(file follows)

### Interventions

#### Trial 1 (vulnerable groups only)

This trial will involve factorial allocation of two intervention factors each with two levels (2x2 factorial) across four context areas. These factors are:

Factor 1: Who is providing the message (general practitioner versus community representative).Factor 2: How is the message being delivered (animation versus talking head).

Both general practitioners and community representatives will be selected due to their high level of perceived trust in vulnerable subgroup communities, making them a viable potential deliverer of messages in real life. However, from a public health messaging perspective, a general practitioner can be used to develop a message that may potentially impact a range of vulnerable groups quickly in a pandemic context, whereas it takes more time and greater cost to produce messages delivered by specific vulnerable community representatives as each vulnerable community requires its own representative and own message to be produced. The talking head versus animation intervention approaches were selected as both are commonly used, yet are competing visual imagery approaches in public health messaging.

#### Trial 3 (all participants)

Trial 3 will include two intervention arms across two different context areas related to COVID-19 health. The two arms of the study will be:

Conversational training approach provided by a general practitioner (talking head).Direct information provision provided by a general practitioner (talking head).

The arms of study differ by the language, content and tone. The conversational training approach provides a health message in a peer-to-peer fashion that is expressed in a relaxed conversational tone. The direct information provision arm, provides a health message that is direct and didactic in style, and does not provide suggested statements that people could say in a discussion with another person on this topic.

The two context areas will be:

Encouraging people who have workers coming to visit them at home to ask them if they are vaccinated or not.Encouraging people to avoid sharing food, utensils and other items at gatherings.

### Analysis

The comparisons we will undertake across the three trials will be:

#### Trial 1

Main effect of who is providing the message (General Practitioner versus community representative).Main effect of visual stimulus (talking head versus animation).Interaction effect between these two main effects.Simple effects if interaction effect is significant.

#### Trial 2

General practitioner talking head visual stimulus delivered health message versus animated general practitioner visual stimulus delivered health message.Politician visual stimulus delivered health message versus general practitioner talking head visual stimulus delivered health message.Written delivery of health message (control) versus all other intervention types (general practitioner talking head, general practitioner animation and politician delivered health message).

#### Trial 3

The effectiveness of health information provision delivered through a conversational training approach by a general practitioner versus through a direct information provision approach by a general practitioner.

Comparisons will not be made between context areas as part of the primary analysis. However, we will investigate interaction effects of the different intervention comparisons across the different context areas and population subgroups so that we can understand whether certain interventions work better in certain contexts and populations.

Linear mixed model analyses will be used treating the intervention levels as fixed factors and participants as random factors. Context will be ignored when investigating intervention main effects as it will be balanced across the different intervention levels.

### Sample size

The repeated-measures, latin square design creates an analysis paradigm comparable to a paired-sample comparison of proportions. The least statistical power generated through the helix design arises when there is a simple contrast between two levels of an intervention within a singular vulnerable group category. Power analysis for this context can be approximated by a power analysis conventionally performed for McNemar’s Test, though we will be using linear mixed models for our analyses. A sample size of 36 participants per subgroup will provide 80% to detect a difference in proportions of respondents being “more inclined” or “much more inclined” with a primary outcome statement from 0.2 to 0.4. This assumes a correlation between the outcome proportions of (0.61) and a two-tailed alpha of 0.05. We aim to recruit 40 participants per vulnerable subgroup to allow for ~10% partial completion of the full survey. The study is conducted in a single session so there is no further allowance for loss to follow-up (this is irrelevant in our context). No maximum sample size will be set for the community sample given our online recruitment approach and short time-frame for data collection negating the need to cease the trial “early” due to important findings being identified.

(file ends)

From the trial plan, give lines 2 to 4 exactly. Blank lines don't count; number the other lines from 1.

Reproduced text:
#### Trial 1 (vulnerable groups only)

This trial will involve factorial allocation of two intervention factors each with two levels (2x2 factorial) across four context areas. These factors are:

Factor 1: Who is providing the message (general practitioner versus community representative).Factor 2: How is the message being delivered (animation versus talking head).